Third-Party Disclosures Another issue is the level of protection the acquirer needs to provide if the information is sought by a third-party. It is common practice for the acquirer to have to notify the seller of any attempt by a third party to seek confidential information disclosure pursuant to law. The question arises whether the acquirer is required to use its best efforts to obtain reliable assurances that the information will continue to be treated confidentially. For example, an acquirer will not want to pay attorneys fees to defend the confidentiality of the seller’s information.
To address this situation, the confidentiality agreement can provide for the acquirer to make “reasonable” efforts to obtain an assurance the information will be treated as confidential by the third-party, or the seller will provide for the costs of negotiating the disclosure and providing payment for the acquirer’s legal fees.
Non-Disclosure Timeframe Generally, the nondisclosure agreement will provide for the return of all protected information if:
- A letter of intent is not signed by a certain date, or
- If a party decides that it does not wish to proceed with the proposed acquisition, or
- If the acquisition is not consummated.
There should also be some definable time in the future when the protected information will no longer be treated as confidential; after that date the agreement will not be enforceable. This date is typically two to five years in the future.
Enforcement With respect to enforcement, language may be included in the agreement that provides for injunctive relief without proof of damages. This clause would often provide for the recovery of attorney’s fees by the prevailing party and that no bond is required. If the acquirer is an entity, the individual owners may be asked to personally sign a confidentiality agreement to assure personal compliance as well as corporate compliance.
Staged Information Release. A Seller should stage when and how confidential information is actually disclosed and released. Because company information is critical to operations, an outside person’s ability to use such information to the detriment of the seller, even with a signed confidentiality agreement, should be considered. The seller will be very careful with respect to what information is provided to the prospective acquirer at what time throughout the process. The disclosure of information may often be given in different stages during the acquisition process with the more sensitive information being provided later in the process. For example, the acquirer will often receive customer lists and key vendor and supplier lists shortly before the closing date.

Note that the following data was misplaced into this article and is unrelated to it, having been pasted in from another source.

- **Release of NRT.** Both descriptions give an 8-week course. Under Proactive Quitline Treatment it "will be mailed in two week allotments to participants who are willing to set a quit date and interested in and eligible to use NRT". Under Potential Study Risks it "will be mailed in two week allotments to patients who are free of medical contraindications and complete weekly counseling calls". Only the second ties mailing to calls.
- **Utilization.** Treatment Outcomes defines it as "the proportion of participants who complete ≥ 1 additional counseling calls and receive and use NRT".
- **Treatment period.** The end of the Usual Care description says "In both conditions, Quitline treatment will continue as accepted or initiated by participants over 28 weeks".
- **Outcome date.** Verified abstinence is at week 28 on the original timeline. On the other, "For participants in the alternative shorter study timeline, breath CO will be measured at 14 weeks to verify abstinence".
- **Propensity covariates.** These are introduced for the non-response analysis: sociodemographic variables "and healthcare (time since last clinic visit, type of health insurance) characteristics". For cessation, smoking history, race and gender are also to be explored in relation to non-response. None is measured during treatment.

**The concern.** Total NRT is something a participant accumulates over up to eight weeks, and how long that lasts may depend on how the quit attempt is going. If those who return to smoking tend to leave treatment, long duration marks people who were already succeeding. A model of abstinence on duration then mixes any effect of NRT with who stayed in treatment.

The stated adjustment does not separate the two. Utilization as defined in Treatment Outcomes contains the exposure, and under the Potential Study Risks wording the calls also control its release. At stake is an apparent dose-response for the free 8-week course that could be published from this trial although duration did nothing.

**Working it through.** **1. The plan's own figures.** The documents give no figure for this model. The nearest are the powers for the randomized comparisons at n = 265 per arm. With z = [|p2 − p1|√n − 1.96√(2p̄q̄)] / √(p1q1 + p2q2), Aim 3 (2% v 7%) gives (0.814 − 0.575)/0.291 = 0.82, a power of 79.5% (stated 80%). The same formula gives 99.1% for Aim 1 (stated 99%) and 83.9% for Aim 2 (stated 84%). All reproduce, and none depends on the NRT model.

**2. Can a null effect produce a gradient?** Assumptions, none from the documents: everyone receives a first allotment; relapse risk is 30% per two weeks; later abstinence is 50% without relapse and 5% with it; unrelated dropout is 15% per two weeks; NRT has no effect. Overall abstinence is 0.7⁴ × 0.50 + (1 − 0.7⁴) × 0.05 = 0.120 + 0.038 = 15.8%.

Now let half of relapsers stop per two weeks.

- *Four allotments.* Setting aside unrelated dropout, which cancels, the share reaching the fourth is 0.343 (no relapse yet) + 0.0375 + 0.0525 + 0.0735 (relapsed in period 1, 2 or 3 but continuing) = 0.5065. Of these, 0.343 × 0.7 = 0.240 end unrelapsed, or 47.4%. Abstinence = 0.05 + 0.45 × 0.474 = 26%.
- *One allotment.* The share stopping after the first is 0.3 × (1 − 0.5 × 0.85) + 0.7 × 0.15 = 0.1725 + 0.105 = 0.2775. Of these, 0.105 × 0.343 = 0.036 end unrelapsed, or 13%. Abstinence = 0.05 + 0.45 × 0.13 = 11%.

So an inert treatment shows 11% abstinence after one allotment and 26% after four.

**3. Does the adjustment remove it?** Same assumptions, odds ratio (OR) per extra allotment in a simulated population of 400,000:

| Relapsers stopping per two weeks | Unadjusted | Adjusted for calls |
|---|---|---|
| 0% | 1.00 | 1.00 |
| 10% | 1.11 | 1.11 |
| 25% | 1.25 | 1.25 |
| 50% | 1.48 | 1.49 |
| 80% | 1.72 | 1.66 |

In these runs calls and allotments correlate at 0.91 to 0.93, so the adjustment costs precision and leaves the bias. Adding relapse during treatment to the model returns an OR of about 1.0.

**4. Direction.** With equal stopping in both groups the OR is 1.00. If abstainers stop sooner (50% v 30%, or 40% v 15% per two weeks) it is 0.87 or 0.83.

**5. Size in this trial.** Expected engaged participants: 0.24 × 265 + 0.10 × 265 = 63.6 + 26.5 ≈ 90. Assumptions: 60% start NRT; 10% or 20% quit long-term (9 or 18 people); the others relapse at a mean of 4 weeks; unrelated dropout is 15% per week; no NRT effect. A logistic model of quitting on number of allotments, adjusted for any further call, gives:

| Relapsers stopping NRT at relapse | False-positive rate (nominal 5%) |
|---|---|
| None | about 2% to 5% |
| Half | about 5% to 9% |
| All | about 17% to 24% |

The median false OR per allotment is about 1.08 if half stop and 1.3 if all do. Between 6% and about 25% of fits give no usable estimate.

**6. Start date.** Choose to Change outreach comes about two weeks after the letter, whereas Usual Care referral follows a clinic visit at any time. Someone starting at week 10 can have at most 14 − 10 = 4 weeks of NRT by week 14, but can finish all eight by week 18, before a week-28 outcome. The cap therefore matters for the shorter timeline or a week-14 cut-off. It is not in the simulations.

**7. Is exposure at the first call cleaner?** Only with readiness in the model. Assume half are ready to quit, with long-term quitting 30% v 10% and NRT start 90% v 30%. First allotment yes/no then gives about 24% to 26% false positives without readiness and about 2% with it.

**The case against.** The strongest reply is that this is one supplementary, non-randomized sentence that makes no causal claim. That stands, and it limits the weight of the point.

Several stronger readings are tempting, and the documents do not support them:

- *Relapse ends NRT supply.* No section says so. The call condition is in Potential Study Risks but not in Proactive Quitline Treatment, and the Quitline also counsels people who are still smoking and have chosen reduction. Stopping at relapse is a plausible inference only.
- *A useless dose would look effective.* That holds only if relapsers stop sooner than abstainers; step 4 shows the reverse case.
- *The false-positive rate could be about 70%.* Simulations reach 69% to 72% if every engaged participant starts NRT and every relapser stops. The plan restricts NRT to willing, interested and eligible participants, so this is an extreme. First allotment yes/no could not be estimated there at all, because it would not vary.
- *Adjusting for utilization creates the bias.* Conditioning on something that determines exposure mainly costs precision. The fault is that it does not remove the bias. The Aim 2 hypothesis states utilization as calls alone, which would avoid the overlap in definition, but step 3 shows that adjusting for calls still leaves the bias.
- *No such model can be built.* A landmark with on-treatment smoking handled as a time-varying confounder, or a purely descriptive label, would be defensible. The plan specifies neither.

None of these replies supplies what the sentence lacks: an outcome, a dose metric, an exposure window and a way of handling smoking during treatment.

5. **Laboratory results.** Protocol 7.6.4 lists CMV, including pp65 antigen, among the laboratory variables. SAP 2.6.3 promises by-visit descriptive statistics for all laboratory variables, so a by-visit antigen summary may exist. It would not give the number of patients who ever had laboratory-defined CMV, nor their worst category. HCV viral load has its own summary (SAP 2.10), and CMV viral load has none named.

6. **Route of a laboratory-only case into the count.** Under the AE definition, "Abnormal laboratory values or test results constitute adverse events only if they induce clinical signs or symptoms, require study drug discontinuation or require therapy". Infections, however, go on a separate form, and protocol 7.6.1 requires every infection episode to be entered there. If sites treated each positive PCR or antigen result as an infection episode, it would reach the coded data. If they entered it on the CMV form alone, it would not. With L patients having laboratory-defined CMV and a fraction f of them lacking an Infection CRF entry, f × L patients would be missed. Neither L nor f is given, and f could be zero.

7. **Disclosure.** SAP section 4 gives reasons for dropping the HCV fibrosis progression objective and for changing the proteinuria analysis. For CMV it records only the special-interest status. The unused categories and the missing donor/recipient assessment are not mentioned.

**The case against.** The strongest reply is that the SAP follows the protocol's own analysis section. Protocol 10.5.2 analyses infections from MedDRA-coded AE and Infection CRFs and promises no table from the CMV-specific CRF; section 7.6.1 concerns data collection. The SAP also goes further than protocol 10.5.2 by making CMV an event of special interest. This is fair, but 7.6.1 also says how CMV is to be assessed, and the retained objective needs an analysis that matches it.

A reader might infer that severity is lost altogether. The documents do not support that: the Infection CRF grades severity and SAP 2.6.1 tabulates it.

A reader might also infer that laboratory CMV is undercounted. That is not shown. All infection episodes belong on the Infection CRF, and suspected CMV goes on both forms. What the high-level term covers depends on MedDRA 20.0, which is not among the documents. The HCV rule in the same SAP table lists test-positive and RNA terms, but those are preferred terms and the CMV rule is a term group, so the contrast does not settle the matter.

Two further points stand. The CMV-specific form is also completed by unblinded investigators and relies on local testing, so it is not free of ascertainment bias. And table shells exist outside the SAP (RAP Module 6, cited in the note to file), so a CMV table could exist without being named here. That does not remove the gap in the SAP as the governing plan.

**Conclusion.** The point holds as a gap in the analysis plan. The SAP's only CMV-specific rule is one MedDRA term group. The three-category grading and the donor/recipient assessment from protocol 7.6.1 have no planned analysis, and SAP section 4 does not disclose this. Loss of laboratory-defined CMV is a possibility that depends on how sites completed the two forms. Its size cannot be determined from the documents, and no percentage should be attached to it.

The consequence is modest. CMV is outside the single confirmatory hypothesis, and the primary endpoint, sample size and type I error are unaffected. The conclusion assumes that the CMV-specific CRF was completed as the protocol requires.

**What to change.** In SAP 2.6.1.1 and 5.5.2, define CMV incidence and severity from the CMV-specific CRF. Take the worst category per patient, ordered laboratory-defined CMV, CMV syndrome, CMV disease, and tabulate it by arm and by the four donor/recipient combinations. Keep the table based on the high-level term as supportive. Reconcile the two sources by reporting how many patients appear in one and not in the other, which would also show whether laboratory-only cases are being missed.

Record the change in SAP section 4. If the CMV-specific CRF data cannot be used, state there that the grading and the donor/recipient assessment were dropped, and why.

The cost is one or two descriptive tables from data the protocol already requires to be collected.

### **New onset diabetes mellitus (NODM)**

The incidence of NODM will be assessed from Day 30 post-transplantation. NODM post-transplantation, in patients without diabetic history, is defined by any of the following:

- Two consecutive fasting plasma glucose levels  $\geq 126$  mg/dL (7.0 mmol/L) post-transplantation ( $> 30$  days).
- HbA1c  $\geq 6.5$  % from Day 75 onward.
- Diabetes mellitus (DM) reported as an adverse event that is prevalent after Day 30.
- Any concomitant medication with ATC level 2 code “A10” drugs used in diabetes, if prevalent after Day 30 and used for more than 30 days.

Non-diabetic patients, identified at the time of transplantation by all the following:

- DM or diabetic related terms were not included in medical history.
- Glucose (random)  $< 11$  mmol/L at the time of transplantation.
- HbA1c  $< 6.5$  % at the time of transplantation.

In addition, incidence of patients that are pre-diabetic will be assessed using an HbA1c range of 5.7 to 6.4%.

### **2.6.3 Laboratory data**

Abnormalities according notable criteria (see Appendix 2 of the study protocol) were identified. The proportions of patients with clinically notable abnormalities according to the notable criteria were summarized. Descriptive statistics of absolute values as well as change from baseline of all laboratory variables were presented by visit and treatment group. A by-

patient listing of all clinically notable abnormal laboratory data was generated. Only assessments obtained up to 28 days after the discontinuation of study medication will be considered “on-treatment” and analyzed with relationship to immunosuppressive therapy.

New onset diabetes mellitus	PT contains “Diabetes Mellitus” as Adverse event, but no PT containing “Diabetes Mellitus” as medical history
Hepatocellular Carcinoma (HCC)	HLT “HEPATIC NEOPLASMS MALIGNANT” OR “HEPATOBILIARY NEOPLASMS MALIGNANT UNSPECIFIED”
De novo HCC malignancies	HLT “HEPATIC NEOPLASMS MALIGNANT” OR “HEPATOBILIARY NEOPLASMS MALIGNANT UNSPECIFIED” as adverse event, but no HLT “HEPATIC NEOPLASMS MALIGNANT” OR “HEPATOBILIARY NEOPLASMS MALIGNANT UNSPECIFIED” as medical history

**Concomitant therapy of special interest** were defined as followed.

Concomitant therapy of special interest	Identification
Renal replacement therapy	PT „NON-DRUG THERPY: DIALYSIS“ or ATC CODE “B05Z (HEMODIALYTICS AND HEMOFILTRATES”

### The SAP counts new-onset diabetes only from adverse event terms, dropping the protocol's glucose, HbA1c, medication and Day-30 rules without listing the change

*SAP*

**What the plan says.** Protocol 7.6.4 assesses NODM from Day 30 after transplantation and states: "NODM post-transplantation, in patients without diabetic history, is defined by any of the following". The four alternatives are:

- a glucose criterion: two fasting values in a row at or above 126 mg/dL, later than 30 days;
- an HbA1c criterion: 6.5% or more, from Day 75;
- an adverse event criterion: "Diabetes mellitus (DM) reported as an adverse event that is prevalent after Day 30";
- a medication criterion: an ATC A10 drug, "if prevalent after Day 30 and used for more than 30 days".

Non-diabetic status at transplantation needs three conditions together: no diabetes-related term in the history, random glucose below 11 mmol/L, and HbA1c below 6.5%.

Direct Competitors The issue of non-disclosure and confidentiality is not normally a difficult one to get beyond except in the case of direct competitors. Then the concerns about customer information, proprietary technology, unique processes, financials, market strategy and employees can become real troublesome on both sides. The seller does not want his competitor to know about his business, and the competitor does not want such information either. The acquirer does not want to have the technology that is in the works, employee hires or processes they plan to implement be subject to an unrelated lawsuit in the event the transaction is not consummated.
Conclusion. In conclusion, the non-disclosure confidentiality agreement is the first step in the acquisition process and is typically present in every acquisition transaction discussions. The language used is consistently applied and as such is normally not a source of impediment in the acquisition process.